The U.S. Consumer Price Index is a measure of inflation that is calculated by the U.S. Department of Labor, representing changes in prices of all goods and services purchased for consumption by urban households.

The Barclays U.S. Aggregate Index is a broad composite that tracks the investment grade domestic bond market.

Diversification may not protect against market risk.

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The views expressed represent the Manager's assessment of the Fund and market environment as of the date indicated, and should not be considered a recommendation to buy, hold, or sell any security, and should not be relied on as research or investment advice. Information is as of the date indicated and subject to change.

Document must be used in its entirety.

Performance

The performance quoted represents past performance and does not guarantee future results. Investment return and principal value of an investment will fluctuate so that shares, when redeemed, may be worth more or less than their original cost. Current performance may be lower or higher than the performance quoted.

Performance data current to the most recent month end may be obtained by calling 800 523-1918 or visiting delawareinvestments.com/performance.

Total returns may reflect waivers and/or expense reimbursements by the manager and/or distributor for some or all of the periods shown. Performance would have been lower without such waivers and reimbursements.

Average annual total return as of quarter-end (09/30/2014)
Current
quarter
YTD1 year3 year5 year10 yearLifetimeInception
date
Class A (NAV)-0.18%1.19%2.20%3.15%n/an/a2.44%02/26/2010
Class A (at offer)-2.88%n/a-0.59%2.18%n/an/a1.82%
Institutional Class shares-0.23%1.25%2.33%3.37%n/an/a2.67%02/26/2010
BofA Merrill Lynch USD 3-Month LIBOR Constant Maturity Index0.06%0.18%0.24%0.35%n/an/an/a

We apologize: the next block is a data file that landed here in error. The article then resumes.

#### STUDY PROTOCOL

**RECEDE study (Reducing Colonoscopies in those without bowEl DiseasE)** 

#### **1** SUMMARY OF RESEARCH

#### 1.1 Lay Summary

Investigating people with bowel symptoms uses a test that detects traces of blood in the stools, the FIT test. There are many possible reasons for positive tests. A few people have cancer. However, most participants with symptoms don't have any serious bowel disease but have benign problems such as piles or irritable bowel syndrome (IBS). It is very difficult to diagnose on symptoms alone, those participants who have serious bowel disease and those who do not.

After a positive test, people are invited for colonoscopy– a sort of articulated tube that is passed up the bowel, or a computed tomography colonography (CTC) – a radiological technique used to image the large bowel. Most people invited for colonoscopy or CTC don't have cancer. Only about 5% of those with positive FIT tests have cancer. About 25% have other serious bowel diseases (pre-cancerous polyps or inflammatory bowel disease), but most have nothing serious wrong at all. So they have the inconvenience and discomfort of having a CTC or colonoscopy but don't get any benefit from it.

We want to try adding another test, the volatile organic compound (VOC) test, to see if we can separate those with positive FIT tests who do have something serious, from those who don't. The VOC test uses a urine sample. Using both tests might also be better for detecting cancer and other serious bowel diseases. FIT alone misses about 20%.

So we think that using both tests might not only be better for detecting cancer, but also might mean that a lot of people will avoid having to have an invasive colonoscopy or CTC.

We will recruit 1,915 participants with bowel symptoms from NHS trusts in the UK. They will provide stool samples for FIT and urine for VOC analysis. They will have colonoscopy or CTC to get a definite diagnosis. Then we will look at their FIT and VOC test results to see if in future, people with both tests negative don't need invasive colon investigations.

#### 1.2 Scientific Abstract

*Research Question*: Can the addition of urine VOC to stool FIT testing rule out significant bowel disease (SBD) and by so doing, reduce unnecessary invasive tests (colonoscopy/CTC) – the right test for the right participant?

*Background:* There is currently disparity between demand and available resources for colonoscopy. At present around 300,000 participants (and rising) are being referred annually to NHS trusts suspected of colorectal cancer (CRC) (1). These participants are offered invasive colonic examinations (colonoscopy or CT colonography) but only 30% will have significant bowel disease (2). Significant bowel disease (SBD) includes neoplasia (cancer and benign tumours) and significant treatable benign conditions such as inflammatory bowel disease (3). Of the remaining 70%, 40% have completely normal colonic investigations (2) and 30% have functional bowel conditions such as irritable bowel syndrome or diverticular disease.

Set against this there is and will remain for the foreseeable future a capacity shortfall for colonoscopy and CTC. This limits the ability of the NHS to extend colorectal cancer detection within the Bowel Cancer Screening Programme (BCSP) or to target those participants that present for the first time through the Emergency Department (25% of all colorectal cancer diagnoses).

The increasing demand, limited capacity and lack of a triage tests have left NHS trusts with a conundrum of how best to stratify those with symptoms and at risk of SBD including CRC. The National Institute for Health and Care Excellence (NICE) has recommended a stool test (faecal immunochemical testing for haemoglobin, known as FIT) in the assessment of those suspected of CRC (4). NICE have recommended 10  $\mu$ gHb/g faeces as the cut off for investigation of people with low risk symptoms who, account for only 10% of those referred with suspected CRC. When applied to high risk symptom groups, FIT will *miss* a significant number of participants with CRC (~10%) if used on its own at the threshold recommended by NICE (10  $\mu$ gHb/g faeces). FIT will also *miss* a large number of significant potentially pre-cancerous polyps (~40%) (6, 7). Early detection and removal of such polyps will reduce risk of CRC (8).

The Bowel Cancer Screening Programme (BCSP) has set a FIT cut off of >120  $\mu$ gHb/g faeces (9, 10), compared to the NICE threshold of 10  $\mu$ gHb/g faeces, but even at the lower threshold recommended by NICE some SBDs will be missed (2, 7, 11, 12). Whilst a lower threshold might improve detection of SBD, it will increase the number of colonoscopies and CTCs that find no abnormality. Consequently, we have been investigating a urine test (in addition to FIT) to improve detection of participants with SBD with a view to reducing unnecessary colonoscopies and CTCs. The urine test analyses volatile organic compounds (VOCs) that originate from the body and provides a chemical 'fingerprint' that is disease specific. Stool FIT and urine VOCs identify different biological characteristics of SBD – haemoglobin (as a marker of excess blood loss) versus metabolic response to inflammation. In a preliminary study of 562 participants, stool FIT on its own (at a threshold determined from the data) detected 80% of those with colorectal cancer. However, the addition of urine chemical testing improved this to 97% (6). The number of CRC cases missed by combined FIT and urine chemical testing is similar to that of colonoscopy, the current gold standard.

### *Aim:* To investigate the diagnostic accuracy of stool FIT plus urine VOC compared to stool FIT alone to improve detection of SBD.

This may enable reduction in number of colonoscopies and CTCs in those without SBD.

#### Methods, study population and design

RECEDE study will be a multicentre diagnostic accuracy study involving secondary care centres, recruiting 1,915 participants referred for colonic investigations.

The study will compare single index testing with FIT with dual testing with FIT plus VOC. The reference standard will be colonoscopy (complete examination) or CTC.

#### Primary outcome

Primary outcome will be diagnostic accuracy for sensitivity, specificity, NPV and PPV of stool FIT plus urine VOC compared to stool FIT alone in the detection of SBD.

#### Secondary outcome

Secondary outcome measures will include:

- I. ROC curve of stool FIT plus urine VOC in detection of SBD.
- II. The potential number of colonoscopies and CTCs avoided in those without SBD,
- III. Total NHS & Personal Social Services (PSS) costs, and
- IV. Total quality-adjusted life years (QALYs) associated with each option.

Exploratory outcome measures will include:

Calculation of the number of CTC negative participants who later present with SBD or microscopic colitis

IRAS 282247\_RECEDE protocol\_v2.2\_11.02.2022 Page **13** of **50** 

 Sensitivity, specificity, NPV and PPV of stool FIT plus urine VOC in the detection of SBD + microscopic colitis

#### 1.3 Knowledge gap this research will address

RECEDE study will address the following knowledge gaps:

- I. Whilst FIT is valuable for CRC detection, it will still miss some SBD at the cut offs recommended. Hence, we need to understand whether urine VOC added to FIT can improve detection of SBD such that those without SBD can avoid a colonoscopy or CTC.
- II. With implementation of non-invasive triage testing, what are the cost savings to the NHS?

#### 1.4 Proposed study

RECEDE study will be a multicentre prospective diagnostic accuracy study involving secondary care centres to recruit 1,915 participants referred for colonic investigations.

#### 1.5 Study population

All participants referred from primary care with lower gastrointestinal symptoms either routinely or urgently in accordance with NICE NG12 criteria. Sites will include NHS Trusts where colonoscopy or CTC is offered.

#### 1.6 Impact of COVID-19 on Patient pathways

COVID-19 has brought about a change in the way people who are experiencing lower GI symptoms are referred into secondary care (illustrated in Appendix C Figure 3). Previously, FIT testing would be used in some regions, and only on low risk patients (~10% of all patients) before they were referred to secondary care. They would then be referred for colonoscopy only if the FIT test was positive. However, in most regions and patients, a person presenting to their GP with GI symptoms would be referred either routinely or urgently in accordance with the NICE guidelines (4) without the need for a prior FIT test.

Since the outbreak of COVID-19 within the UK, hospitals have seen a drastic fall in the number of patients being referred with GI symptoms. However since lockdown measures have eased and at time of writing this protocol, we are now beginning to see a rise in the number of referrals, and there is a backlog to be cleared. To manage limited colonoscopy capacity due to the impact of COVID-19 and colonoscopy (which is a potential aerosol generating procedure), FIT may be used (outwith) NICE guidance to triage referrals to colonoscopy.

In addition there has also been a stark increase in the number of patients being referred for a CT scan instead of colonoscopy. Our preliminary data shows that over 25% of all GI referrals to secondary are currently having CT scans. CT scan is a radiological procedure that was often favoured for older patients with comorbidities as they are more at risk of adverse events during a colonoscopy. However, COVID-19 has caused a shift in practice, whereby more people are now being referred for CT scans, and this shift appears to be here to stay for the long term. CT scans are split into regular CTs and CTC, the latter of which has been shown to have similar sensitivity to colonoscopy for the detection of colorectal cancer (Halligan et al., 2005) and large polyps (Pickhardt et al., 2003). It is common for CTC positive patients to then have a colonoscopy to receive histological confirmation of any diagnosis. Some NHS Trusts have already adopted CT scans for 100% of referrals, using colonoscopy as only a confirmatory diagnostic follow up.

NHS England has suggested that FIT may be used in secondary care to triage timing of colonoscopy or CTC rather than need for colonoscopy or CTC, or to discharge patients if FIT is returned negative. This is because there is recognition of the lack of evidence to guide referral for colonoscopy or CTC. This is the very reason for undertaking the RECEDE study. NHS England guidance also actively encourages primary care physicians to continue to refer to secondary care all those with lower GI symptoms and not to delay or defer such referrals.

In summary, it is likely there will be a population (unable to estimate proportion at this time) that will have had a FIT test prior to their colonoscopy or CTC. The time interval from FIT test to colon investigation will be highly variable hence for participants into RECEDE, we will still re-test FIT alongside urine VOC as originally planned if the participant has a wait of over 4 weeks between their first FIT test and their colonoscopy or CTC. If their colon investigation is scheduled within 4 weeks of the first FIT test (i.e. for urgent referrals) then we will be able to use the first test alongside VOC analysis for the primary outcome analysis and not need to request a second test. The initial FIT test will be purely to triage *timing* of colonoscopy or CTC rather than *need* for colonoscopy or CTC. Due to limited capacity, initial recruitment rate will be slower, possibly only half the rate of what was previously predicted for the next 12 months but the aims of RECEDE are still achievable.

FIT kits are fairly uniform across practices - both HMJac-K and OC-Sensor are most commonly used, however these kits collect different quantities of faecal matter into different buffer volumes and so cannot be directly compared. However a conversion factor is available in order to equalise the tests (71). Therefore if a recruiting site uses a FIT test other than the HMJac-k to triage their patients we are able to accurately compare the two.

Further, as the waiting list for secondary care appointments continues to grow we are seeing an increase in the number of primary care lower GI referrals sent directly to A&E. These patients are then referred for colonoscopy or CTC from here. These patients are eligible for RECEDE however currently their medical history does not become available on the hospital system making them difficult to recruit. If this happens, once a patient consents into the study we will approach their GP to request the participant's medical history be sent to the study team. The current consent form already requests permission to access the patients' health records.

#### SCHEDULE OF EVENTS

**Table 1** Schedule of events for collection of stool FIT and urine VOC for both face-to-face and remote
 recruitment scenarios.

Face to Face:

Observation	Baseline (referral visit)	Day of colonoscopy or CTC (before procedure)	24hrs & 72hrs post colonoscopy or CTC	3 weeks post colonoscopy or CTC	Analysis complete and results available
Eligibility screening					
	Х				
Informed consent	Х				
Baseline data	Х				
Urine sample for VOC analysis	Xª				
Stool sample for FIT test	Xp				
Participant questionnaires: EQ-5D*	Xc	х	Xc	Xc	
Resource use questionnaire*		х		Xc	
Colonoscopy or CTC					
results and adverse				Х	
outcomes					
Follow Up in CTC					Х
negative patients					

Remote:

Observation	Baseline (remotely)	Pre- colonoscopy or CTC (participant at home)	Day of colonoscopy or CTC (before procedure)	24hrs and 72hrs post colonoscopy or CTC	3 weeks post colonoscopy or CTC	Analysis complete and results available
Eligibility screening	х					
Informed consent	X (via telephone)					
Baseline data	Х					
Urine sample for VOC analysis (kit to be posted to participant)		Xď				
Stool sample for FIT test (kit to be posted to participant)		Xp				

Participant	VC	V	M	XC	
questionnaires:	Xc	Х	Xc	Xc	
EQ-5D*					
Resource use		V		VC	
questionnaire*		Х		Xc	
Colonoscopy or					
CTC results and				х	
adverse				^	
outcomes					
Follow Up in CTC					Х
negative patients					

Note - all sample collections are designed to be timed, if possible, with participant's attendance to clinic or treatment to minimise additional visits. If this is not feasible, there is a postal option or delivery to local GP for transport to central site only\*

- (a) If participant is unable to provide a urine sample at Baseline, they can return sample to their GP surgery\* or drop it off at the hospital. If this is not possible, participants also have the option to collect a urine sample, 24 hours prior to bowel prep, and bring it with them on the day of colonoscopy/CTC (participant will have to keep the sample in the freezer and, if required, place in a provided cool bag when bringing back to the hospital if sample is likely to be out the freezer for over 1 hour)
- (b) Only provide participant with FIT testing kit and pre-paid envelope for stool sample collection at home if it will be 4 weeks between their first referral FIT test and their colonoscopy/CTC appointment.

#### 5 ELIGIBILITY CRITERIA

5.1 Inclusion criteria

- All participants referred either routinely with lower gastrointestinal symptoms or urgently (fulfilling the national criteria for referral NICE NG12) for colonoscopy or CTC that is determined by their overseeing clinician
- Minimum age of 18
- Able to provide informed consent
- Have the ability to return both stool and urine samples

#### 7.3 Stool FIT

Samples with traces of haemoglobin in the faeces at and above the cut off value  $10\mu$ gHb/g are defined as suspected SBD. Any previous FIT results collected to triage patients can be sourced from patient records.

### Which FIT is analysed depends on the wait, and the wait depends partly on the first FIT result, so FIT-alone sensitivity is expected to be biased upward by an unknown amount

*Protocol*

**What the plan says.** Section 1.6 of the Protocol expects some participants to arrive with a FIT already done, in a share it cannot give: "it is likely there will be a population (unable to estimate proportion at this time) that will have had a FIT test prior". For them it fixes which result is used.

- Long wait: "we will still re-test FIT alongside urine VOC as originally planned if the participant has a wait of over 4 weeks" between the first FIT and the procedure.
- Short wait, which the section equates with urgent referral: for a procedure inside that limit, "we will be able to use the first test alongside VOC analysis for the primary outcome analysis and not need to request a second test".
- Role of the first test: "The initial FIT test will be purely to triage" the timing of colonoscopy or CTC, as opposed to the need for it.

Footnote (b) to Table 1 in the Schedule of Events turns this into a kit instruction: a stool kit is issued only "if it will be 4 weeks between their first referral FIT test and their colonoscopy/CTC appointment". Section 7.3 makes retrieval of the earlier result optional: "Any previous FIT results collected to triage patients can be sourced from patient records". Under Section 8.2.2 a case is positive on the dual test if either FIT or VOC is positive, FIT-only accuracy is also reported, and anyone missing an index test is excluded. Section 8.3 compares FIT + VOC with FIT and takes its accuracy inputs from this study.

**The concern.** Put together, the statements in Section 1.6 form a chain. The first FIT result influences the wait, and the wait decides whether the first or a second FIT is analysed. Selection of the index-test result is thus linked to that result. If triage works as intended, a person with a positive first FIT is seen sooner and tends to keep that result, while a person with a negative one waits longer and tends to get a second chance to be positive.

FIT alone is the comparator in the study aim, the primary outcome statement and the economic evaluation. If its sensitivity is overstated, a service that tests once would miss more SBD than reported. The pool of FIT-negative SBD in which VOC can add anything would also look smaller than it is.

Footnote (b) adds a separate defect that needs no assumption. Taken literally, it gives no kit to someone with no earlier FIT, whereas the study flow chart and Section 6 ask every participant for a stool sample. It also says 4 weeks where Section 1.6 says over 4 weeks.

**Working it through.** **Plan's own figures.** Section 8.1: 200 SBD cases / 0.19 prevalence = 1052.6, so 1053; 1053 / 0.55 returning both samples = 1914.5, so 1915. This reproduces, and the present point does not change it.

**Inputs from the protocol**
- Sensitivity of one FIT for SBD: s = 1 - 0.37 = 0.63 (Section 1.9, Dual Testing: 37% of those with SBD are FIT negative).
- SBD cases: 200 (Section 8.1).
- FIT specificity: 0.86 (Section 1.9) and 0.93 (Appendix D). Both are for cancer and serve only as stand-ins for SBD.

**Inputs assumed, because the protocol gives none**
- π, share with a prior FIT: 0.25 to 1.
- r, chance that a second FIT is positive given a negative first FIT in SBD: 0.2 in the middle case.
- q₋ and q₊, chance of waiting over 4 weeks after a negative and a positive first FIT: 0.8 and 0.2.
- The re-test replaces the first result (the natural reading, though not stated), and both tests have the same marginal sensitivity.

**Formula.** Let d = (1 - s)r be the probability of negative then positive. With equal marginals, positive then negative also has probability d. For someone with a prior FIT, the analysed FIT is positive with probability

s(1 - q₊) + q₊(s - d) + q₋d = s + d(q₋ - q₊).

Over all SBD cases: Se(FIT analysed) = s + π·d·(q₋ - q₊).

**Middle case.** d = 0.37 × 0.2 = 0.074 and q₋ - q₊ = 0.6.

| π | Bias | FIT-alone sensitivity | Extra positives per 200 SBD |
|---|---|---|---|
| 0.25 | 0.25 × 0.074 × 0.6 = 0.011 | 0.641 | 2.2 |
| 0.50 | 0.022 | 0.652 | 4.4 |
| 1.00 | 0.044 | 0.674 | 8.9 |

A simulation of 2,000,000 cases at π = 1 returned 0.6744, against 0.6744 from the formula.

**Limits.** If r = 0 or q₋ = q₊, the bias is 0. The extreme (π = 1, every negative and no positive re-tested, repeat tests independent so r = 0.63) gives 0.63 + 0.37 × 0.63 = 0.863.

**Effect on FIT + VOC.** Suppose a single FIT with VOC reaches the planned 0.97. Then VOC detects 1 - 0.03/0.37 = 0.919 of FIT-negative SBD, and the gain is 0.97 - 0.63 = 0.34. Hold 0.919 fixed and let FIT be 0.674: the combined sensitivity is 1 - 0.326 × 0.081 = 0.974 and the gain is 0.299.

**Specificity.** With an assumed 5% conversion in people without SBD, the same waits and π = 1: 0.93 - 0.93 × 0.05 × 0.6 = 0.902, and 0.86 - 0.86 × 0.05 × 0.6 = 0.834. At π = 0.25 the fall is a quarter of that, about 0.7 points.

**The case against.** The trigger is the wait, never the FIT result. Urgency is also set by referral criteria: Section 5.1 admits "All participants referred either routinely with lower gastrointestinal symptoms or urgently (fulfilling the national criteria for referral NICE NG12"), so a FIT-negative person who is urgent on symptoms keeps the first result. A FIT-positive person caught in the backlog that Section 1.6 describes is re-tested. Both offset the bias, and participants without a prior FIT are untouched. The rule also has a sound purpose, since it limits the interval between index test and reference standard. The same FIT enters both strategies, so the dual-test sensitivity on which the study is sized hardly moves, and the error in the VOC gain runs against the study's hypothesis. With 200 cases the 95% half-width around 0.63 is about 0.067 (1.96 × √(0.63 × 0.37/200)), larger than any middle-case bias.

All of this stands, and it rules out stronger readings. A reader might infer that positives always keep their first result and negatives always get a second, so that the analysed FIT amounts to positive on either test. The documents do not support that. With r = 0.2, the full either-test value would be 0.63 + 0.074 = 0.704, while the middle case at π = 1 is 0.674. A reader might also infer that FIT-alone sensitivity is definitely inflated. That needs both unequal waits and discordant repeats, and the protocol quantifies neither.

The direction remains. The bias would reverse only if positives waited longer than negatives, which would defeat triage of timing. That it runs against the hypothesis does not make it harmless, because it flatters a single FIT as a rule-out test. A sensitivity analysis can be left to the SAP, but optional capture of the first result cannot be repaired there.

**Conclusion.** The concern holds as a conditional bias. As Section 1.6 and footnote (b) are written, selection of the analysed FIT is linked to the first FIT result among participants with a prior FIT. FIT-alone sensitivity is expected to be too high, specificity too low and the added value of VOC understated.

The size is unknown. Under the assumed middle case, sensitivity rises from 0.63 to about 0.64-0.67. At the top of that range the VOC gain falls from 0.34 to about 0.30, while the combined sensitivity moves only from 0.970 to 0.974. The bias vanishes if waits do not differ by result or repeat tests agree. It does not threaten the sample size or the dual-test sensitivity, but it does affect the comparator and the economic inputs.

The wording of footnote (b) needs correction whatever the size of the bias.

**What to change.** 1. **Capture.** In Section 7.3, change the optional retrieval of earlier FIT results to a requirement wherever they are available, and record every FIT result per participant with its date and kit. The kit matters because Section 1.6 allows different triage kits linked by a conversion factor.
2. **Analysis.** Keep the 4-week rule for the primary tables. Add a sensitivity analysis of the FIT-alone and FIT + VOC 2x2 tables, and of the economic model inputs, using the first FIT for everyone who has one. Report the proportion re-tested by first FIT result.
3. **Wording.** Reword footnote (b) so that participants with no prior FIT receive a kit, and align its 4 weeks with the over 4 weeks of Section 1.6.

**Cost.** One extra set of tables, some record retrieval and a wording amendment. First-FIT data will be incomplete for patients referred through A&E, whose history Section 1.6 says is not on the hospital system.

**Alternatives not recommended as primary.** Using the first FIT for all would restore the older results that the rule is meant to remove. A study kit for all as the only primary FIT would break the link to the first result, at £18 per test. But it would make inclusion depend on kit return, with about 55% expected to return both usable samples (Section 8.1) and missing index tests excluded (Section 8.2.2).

Returns for less than one year are not annualized.

Class A shares have a maximum up-front sales charge of 2.75% and are subject to an annual distribution fee.

Index performance returns do not reflect any management fees, transaction costs, or expenses. Indices are unmanaged and one cannot invest directly in an index.

BofA Merrill Lynch U.S. Dollar 3-Month LIBOR Constant Maturity Index (view)

Expense ratio
Class A (Gross)1.01%
Class A (Net)1.01%
Institutional Class shares (Gross)0.76%
Institutional Class shares (Net)0.76%

All third-party marks cited are the property of their respective owners.

Carefully consider the Fund’s investment objectives, risk factors, charges, and expenses before investing. This and other information can be found in the Fund’s prospectus and its summary prospectus, which may be obtained by clicking the prospectus link located in the right-hand sidebar or calling 800 523-1918. Investors should read the prospectus and the summary prospectus carefully before investing.

Investing involves risk, including the possible loss of principal.

Fixed income securities and bond funds can lose value, and investors can lose principal, as interest rates rise. They also may be affected by economic conditions that hinder an issuer’s ability to make interest and principal payments on its debt.

The Fund may also be subject to prepayment risk, the risk that the principal of a fixed income security that is held by the Fund may be prepaid prior to maturity, potentially forcing the Fund to reinvest that money at a lower interest rate.

High yielding, noninvestment grade bonds (junk bonds) involve higher risk than investment grade bonds.

The high yield secondary market is particularly susceptible to liquidity problems when institutional investors, such as mutual funds and certain other financial institutions, temporarily stop buying bonds for regulatory, financial, or other reasons. In addition, a less liquid secondary market makes it more difficult for the Fund to obtain precise valuations of the high yield securities in its portfolio.

International investments entail risks not ordinarily associated with U.S. investments including fluctuation in currency values, differences in accounting principles, or economic or political instability in other nations.

Investing in emerging markets can be riskier than investing in established foreign markets due to increased volatility and lower trading volume.

The Funds may invest in derivatives, which may involve additional expenses and are subject to risk, including the risk that an underlying security or securities index moves in the opposite direction from what the portfolio manager anticipated. A derivative transaction depends upon the counterparties’ ability to fulfill their contractual obligations.

Because the Fund may invest in bank loans and other direct indebtedness, it is subject to the risk that the fund will not receive payment of principal, interest, and other amounts due in connection with these investments, which primarily depend on the financial condition of the borrower and the lending institution.

Not FDIC Insured | No Bank Guarantee | May Lose Value